Buoyed by low gas prices and spurred on by Caleb Strand (this post is dedicated to you, buddy!), I have yet to take a direct drive anywhere this winter as hordes of Snowy Owls are on the loose, causing me to have dust-caked vehicles from all that backroads travelin’. On January 2nd, I found a Snowy Owl right outside Willmar. Since then I have driven around that general area numerous times while running errands in the hopes of relocating it. Tiring of that routine, I changed things up a bit this weekend and began hiking some unbirded wildlife management areas in an effort to get some exercise and contribute some data to eBird. On one outing at Kandi WMA, I saw a raptor land in a tree over 200 yards away. I used my camera to zoom in so I could make the ID. I was pleasantly surprised to look at my picture and see a Great Horned Owl, which is always a fun find.
But this morning after I dropped Evan off at school, I was again tempted to take the long way home in the hopes of refinding that Willmar Snowy. So I did take the long way, and this time I finally refound the all-white, male Snowy again since I last saw it over a week ago. With no camera on me at the time, I vowed to return later in the day to get some photos. After all, it was a beautiful sunny day with clear blue skies – a great day to photograph a white bird.
So Marin and I went back this afternoon and found the Snowy in short order. I got out and took a couple photos.
Despite the fact that I was on the ground, he didn’t mind me and appeared a bit distracted as he gazed west, even alarmed…
The owl flushed just after I took this photo. I was cursing myself because I assumed I had flushed it. The owl was flying east right along MN Hwy 23, going far, far away. I had to go that direction anyway, so I hopped back in the car and began driving, following it to see where it would finally land.
And then this happened – a second Snowy Owl flew over my vehicle from behind! All of the sudden I was tracking two flying Snowy Owls! I decided to focus my attention on this new bird which was much closer. It perched on a pole on the minimum maintenance road, 30th St. SW, so I pulled up close to it so I could take some pictures. As I did so, I spotted the first Snowy Owl about a half mile further east on another pole. Amazing. Two Snowy Owls in Willmar, together, and both all-white males. Since I was currently by Snowy #2, I began snapping away. These two birds could have been identical twins; the only difference I found in my pictures is that Snowy #1 had very light barring on his belly, indicating a younger bird. Snowy #2 had a pure white belly.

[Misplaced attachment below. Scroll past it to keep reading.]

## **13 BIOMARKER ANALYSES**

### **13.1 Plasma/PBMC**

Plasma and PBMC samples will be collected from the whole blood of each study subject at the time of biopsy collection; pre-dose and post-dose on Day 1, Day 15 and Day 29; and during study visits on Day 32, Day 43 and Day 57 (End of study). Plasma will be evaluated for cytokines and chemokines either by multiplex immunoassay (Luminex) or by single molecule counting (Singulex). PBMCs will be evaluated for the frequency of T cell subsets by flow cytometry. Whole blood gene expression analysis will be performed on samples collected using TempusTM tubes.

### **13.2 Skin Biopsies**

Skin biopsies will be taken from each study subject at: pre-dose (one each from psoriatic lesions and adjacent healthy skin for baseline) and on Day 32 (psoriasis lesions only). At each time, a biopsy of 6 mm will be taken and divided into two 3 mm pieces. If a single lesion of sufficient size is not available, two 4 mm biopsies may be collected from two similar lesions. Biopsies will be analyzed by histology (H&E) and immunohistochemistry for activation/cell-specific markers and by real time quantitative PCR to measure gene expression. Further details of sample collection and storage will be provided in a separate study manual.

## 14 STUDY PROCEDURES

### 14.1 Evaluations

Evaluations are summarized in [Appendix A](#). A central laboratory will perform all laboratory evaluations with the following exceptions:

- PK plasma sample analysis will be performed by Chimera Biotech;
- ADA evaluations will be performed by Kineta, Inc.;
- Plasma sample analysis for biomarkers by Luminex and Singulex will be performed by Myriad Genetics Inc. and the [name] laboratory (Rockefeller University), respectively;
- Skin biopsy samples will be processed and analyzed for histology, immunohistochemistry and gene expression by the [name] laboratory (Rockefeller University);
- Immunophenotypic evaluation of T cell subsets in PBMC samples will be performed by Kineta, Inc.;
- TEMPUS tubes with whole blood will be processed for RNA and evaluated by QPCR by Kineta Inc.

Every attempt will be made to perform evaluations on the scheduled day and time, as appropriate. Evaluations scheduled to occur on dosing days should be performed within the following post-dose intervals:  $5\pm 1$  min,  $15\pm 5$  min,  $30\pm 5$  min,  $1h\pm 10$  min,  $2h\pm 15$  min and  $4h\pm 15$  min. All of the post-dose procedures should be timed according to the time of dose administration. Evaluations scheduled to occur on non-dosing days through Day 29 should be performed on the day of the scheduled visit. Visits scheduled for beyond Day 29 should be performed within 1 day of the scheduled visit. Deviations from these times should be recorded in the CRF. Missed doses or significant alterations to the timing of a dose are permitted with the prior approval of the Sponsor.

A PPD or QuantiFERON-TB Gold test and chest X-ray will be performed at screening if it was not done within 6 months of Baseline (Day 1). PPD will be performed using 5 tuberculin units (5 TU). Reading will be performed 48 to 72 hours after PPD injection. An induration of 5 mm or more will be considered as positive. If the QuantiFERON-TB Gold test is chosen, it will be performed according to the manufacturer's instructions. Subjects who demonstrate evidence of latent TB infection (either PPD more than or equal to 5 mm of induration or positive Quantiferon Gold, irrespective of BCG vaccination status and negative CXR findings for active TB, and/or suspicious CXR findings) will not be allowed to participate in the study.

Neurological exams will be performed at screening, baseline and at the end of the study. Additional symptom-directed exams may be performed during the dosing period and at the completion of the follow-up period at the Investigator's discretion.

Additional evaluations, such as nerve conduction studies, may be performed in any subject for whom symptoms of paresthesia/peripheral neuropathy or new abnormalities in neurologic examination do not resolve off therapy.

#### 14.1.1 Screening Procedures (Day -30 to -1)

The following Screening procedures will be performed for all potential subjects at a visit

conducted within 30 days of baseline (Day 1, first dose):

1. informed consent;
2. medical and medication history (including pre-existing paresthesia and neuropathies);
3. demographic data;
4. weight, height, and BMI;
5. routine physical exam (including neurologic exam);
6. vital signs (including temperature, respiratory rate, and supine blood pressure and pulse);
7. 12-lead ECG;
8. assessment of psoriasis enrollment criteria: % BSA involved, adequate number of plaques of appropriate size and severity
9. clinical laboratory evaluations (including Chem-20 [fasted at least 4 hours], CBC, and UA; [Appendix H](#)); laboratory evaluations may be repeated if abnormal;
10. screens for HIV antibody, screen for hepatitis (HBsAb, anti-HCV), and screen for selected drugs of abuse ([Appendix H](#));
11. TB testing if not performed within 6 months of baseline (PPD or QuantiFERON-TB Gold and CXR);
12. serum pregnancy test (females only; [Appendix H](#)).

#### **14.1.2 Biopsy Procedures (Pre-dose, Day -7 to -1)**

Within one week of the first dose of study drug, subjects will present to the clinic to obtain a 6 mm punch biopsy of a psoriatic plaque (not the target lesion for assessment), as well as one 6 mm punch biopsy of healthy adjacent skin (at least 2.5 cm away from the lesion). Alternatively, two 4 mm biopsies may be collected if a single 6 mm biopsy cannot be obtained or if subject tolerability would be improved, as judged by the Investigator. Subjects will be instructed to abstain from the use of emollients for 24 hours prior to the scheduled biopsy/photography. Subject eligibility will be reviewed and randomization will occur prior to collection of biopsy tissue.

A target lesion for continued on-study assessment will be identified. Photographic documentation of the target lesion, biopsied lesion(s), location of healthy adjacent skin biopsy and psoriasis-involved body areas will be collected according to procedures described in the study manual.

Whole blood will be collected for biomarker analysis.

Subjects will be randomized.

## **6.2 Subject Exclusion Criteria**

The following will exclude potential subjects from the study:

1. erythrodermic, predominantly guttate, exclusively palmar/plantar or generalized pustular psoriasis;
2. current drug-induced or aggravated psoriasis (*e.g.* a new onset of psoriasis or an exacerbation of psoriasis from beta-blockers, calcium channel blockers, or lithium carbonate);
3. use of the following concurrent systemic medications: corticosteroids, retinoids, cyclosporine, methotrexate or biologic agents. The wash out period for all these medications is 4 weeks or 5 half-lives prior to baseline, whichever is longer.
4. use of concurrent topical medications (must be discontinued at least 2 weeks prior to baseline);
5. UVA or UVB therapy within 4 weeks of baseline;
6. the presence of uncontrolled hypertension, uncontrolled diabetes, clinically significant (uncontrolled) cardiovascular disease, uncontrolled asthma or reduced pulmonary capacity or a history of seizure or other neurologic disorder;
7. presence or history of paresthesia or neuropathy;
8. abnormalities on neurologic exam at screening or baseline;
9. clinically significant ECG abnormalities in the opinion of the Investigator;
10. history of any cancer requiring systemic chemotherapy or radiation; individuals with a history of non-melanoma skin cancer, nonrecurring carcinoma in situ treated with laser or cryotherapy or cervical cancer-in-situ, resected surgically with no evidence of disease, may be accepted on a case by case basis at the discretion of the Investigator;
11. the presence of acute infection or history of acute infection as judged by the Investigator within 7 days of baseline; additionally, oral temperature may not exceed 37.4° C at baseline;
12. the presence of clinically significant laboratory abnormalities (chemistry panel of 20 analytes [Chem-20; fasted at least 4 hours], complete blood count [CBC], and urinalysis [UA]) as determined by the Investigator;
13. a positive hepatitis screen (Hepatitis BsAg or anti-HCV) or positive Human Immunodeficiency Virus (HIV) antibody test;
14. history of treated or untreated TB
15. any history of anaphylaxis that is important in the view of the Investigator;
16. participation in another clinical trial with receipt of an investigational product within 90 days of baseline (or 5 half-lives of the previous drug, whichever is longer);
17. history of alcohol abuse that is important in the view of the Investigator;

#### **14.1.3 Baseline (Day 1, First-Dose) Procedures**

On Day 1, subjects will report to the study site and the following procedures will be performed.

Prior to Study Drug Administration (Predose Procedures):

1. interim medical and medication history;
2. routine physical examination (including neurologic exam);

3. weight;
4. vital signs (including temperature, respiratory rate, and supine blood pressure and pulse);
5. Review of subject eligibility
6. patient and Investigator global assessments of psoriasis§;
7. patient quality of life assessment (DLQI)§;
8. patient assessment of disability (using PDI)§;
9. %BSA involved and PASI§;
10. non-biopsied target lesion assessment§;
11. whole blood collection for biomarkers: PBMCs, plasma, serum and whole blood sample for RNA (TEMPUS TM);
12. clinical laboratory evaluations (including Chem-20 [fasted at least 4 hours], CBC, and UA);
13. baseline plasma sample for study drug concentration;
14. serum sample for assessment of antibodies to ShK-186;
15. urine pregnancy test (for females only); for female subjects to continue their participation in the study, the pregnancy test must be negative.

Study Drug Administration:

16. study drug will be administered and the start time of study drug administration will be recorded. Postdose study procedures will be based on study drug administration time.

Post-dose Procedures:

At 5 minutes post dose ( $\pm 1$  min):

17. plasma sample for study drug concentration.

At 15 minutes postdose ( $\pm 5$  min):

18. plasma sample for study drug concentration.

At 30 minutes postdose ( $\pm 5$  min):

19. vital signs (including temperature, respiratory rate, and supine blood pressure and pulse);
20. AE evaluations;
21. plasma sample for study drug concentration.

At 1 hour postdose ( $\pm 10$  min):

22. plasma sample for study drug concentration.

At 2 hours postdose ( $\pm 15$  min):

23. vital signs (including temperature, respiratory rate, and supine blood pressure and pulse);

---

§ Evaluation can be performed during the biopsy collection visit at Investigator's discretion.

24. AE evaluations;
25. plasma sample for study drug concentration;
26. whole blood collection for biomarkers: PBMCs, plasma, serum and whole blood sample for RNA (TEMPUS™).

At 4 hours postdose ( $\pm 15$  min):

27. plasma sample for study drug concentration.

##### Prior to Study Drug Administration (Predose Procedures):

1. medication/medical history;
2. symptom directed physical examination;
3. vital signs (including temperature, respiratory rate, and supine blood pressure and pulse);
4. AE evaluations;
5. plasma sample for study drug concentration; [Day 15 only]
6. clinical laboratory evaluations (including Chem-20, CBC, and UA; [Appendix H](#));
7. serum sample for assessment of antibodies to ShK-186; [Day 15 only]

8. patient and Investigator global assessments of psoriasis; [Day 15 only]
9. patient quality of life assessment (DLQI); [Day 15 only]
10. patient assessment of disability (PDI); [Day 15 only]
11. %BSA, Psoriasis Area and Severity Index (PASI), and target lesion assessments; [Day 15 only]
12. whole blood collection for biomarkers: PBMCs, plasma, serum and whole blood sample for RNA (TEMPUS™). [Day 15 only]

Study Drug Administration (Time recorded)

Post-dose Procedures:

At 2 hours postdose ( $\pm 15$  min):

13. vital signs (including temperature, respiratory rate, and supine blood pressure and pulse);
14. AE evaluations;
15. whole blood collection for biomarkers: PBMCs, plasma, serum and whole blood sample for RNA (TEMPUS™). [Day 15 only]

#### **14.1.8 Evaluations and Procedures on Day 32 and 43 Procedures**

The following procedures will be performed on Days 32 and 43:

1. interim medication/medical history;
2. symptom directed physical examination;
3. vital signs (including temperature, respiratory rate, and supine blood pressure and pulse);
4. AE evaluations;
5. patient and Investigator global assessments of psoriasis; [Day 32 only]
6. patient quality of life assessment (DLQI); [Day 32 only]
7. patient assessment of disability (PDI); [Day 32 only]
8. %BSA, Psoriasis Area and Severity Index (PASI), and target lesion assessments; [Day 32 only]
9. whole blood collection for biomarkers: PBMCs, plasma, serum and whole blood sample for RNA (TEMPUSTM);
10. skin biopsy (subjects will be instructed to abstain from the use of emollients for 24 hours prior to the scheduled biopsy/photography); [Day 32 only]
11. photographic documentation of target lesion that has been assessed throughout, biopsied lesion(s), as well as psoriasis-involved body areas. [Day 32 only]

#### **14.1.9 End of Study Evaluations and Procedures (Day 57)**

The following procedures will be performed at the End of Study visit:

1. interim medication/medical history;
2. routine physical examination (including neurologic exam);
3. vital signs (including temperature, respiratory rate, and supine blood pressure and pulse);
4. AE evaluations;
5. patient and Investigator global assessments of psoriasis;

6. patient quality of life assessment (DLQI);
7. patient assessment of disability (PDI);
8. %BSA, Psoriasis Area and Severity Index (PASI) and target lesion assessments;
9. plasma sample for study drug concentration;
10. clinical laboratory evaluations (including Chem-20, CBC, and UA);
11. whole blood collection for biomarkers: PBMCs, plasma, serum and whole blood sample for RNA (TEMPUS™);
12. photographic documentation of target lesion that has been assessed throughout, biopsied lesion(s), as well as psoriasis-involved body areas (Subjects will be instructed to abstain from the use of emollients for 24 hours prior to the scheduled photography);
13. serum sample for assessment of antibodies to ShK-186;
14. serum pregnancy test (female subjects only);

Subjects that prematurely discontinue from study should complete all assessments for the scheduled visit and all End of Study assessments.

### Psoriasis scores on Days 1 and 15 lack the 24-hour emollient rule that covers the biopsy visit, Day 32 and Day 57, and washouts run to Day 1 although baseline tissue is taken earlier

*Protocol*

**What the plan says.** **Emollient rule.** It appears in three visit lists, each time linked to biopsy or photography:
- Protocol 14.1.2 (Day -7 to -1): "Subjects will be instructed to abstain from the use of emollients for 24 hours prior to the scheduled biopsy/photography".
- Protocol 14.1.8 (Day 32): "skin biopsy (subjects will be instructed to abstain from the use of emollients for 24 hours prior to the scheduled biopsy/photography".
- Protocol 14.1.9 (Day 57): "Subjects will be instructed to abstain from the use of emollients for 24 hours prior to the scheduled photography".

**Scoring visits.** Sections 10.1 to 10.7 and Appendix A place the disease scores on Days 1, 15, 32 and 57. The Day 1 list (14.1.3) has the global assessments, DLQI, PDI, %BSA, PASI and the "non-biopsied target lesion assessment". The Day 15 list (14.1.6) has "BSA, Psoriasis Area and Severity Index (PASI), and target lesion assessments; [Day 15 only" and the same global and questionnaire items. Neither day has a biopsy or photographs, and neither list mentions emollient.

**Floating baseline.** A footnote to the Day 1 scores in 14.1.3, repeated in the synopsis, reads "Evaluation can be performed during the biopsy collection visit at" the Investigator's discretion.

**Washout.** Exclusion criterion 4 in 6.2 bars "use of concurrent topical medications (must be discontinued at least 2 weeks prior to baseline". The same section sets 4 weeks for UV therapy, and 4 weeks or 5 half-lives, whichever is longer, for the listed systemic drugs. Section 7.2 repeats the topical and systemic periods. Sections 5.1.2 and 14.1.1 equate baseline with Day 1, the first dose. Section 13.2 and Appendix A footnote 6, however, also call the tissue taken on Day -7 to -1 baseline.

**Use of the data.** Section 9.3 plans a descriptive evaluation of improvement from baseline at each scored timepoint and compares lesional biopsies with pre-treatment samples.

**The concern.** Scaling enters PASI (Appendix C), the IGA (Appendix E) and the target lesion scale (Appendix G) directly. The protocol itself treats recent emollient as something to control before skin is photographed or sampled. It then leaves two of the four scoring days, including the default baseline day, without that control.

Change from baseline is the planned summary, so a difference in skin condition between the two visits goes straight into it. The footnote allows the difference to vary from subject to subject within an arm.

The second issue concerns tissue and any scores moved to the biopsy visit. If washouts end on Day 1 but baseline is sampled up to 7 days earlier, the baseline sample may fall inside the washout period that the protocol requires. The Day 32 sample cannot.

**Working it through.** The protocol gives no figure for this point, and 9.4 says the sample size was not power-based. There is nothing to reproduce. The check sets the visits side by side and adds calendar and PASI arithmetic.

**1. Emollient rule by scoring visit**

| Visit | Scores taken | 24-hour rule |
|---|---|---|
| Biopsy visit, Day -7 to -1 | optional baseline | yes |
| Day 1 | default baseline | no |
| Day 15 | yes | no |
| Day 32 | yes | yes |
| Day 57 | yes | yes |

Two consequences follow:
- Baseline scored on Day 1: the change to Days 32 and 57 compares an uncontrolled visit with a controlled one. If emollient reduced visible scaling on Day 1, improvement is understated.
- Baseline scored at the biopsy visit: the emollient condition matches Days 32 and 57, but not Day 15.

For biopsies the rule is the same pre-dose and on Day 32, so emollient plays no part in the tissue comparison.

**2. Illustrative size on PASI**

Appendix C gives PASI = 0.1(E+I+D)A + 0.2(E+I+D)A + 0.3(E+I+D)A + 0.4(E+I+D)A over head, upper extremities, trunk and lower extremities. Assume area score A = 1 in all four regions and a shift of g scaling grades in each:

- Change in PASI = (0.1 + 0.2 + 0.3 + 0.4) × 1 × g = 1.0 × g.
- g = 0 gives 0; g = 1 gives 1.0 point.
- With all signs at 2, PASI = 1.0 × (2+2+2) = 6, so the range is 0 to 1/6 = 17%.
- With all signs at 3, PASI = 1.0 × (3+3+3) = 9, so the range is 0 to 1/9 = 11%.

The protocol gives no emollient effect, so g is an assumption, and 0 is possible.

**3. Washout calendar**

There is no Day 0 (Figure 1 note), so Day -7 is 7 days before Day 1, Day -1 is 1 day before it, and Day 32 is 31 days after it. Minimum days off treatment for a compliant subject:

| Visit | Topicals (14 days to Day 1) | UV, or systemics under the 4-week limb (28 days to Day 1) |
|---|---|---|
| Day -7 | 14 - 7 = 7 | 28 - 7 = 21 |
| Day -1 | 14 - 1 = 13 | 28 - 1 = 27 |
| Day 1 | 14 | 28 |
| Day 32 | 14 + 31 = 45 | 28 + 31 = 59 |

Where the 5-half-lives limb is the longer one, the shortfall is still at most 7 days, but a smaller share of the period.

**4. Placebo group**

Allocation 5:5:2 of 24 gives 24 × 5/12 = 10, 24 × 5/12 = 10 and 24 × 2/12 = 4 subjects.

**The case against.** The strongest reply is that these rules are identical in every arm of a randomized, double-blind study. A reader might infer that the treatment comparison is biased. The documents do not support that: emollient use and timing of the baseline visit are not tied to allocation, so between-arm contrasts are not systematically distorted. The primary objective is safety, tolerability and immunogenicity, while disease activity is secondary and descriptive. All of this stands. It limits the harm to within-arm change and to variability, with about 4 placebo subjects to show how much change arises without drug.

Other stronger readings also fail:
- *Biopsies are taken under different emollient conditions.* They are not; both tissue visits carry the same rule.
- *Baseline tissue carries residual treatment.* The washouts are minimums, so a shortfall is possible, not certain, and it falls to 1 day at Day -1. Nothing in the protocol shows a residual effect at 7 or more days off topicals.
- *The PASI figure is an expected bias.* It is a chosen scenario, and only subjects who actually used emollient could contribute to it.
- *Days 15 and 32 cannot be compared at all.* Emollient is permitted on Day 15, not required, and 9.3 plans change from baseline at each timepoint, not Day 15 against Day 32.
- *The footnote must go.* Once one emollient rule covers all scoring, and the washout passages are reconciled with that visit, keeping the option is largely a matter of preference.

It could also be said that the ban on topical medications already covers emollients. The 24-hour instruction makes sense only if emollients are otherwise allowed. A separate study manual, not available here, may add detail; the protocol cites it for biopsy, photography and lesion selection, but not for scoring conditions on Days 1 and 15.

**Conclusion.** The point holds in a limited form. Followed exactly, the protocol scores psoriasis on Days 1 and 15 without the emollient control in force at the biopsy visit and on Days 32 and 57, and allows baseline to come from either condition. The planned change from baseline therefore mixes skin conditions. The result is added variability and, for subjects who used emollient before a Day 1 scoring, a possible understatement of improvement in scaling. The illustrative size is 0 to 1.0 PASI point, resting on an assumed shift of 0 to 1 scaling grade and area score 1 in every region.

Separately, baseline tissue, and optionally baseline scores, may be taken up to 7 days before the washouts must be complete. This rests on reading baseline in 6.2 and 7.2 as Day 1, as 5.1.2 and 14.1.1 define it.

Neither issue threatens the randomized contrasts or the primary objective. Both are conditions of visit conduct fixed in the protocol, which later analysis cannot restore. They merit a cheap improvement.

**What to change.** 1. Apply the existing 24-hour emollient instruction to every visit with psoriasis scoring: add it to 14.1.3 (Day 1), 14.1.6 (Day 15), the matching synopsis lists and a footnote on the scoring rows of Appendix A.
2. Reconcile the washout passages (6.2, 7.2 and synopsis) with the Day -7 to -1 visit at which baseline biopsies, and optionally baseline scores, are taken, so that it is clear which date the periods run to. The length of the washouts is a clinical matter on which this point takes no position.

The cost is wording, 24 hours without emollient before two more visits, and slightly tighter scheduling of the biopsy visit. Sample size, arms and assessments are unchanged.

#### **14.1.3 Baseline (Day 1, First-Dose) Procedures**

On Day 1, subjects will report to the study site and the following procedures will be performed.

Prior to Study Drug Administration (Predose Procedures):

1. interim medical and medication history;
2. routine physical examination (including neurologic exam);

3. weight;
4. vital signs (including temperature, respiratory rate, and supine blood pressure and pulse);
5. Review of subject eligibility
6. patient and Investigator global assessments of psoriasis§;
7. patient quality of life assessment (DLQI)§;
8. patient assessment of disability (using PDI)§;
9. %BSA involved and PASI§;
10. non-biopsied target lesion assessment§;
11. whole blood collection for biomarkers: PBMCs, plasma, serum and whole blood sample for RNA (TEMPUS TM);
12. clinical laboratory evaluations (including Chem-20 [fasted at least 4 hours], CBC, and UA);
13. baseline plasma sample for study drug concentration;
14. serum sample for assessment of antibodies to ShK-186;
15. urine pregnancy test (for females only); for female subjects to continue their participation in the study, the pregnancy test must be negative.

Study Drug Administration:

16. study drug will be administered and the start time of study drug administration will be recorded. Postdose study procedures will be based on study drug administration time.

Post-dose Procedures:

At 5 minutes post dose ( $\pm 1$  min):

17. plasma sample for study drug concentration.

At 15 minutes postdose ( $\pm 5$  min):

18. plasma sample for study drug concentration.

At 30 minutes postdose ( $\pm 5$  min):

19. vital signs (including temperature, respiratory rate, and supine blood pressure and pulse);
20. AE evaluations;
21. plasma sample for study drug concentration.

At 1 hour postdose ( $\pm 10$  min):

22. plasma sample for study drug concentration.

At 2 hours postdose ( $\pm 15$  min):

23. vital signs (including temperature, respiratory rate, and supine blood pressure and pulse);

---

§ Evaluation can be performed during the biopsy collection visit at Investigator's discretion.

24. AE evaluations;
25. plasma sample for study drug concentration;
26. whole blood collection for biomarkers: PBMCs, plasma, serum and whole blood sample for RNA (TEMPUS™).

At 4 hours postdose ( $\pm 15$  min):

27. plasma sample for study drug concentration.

But this guy appeared distracted too, looking in the direction of the other Snowy Owl a half mile to the east.
Then he took off. Again I cursed myself, thinking my presence caused him to scram. As I watched, though, he was flying right toward Snowy #1. I started driving again so I could get closer to the action. As I was watching through the windshield, it looked like he was going to pull up on the next pole to Snowy #1! Then some SNOW drama unfolded before my very eyes. No, Snowy #2 was not, in fact, going to the next pole; he was instead going straight for Snowy #1’s pole! Sensing a potential butt-whooping, Snowy #1 hopped off the pole and landed briefly on the wire. Not good enough for Snowy #2. Talons out, Snowy #2 came screeching in and made contact in the air with an alarmed Snowy #1, sending him packing to the east in a hurry. Snowy #2 promptly then landed on the pole that Snowy #1 had just warmed up for him and began surveying his turf.
I never did see Snowy #1 set down – he was over a mile away before I lost sight of him. I could not believe what I had just witnessed. Birding continually surprises me. Looking at photos, it appears that Snowy #2 is the same owl I had found on January 2nd. Here’s a photo from that day.
If that’s the case, his behavior today made sense in that he has probably staked out a winter territory and was having nothing to do with a younger male owl encroaching on his territory. Whatever the case, these are exciting times which may call for a Kandiyohi County Snowy Owl roundup to see just how many birds are wintering here. Stay tuned!